There are good reasons why lying to a court is treated as a serious crime
The sentencing of Suzanne Garcia to six years in prison has left some scratching their heads as to why a woman would get such a stiff sentence for a crime that involved no physical injury, no loss of property and caused no one’s death.
That there might appear to be no victim, however, misses the point. Perjury reaches far beyond the particulars of any given case. It is a fundamental affront to American values and strikes at the foundation of our legal system. It must be taken seriously.
The perjury charges stemmed from a case in which Garcia’s brother ultimately pleaded guilty to killing her husband. A jury later convicted her of lying to the grand jury investigating the case.
Garcia was convicted of 10 felonies – eight counts of perjury, and one each of tampering with a witness and contributing to the delinquency of a minor. The last two resulted from her having also coached her minor daughter to lie about the case.
That Garcia presumably did all this with the idea of in some way or another protecting her brother is hardly justification. The victim, after all, was her husband. The entire affair had to have been a nightmare for family members all around.
But as disturbing as the details of this case are, the simple fact remains that Garcia was convicted of lying under oath with the clear intention of altering the outcome of a criminal case. That cannot be tolerated.
The American criminal justice system operates on a number of underlying ideas. Defendants are presumed innocent unless and until found guilty. Judges and juries are chosen with an eye toward fairness and impartiality. The rule of law is applied without regard to class or status.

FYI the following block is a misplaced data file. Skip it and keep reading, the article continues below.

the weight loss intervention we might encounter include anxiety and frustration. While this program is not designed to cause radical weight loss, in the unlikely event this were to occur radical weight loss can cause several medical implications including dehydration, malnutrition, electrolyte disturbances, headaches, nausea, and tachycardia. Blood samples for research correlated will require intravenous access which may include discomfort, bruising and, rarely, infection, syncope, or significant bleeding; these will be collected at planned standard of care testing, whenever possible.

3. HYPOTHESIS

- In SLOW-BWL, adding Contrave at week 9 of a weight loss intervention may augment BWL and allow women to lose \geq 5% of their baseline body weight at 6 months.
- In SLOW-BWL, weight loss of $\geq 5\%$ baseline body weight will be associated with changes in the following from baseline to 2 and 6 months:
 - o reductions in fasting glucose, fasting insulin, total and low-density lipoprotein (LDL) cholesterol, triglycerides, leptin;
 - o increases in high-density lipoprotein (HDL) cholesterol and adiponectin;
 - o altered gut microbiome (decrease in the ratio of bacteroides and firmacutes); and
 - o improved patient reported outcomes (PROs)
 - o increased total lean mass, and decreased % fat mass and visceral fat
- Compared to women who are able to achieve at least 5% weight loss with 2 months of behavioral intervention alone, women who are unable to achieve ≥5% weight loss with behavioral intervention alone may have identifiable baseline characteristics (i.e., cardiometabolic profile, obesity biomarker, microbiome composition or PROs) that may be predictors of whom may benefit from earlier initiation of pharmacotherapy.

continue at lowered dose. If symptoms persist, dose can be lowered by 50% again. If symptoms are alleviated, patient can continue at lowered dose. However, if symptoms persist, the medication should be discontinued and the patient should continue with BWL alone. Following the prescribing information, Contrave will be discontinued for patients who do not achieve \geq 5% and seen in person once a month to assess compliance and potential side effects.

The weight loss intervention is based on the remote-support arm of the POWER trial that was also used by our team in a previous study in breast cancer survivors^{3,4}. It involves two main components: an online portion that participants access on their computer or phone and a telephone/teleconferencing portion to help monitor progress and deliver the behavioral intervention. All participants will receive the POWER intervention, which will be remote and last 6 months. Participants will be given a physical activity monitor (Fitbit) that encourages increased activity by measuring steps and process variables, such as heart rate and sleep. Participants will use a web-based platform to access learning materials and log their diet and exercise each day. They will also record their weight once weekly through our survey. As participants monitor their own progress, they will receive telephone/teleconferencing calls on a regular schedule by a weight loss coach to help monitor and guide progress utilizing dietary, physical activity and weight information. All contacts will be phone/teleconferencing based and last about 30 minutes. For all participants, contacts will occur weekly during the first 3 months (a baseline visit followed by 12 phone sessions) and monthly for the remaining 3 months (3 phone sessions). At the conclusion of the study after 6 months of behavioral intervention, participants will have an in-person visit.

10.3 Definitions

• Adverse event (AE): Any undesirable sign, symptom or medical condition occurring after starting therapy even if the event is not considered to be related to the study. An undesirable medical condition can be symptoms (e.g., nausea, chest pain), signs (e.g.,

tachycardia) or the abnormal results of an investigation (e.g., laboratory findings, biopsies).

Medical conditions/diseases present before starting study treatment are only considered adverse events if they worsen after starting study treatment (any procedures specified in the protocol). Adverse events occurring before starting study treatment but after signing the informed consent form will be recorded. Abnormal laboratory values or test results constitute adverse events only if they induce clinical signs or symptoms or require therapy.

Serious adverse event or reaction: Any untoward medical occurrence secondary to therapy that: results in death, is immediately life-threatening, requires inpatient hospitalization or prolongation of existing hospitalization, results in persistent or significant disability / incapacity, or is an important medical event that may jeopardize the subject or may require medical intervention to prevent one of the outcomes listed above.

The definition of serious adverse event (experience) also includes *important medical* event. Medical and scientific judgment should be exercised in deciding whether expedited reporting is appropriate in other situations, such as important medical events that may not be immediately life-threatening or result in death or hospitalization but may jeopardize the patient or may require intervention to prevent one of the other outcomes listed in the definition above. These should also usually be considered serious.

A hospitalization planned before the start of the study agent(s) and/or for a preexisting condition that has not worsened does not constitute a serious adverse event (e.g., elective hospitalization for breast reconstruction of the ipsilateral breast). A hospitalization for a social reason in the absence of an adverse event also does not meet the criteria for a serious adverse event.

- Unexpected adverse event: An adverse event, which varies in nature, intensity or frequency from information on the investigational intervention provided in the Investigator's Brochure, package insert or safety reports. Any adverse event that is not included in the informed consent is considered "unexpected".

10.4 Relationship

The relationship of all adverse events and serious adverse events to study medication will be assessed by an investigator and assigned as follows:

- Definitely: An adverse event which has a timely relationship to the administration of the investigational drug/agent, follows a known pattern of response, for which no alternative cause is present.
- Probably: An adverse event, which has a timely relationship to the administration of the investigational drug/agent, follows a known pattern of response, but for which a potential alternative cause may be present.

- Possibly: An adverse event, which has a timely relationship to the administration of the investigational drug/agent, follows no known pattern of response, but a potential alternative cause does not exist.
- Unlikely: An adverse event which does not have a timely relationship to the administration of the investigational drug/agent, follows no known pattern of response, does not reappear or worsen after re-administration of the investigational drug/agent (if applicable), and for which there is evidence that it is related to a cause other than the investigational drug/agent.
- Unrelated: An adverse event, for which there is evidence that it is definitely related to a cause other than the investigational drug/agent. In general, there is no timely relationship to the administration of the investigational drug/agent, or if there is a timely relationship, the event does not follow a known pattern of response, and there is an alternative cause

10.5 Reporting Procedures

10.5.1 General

People are flawed and mistakes happen, but by and large, the system works well. Central to that is the idea that witnesses abide by their oath to tell the truth.
Testimony can be challenged, of course. But that typically goes to accuracy, not its basic honesty. How well does the witness remember events of weeks, months or even years ago? Might the car have been beige instead of brown? Is “I don’t remember” an unvarnished response or an evasion?
Questioning the accuracy of a witness or the trustworthiness of a memory is one thing. The adversarial nature of a trial, the judge’s discretion, the judgment of jurors all come into play in weighing such evidence.
But for someone to flat-out lie negates all that. There is no way to properly assess or evaluate a deliberate falsehood. Lying undermines the entire system and, when caught, must be punished.
Garcia could have been sentenced to six years for each of the charges for which she was convicted. With six years total, she got a break. Perjury is not something any prosecutor or judge can or should take lightly.